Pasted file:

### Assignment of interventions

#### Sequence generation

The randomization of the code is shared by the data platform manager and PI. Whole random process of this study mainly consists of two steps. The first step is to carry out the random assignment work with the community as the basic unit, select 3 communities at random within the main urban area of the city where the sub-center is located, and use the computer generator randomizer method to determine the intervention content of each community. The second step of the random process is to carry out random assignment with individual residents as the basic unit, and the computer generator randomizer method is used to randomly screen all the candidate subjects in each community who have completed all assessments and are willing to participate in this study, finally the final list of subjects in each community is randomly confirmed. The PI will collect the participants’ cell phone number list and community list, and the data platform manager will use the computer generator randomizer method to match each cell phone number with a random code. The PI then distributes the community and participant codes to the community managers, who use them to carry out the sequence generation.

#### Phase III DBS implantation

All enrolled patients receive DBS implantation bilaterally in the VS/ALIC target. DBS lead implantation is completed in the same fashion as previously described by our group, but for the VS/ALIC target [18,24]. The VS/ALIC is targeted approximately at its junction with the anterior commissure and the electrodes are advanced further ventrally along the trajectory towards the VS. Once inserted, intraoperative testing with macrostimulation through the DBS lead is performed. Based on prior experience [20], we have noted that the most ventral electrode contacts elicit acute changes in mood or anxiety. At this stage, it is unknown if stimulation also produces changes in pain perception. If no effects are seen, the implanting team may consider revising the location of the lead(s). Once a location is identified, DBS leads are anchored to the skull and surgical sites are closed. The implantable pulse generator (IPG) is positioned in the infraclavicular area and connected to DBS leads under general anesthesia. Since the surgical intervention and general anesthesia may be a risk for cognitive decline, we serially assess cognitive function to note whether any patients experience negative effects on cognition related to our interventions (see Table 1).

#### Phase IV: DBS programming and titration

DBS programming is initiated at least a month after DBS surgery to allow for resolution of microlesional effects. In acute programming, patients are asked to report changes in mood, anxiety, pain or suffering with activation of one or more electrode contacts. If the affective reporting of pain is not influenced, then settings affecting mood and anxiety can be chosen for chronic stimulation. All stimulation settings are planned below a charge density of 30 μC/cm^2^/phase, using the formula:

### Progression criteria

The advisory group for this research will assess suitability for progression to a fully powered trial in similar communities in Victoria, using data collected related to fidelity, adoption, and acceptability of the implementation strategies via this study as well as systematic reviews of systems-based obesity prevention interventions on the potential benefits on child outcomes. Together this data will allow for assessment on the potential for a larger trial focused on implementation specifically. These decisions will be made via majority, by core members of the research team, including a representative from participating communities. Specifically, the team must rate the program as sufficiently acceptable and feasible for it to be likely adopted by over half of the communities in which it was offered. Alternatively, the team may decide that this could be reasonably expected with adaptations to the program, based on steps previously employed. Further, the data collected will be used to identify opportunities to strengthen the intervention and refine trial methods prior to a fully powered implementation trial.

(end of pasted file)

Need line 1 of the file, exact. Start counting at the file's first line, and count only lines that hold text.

### Assignment of interventions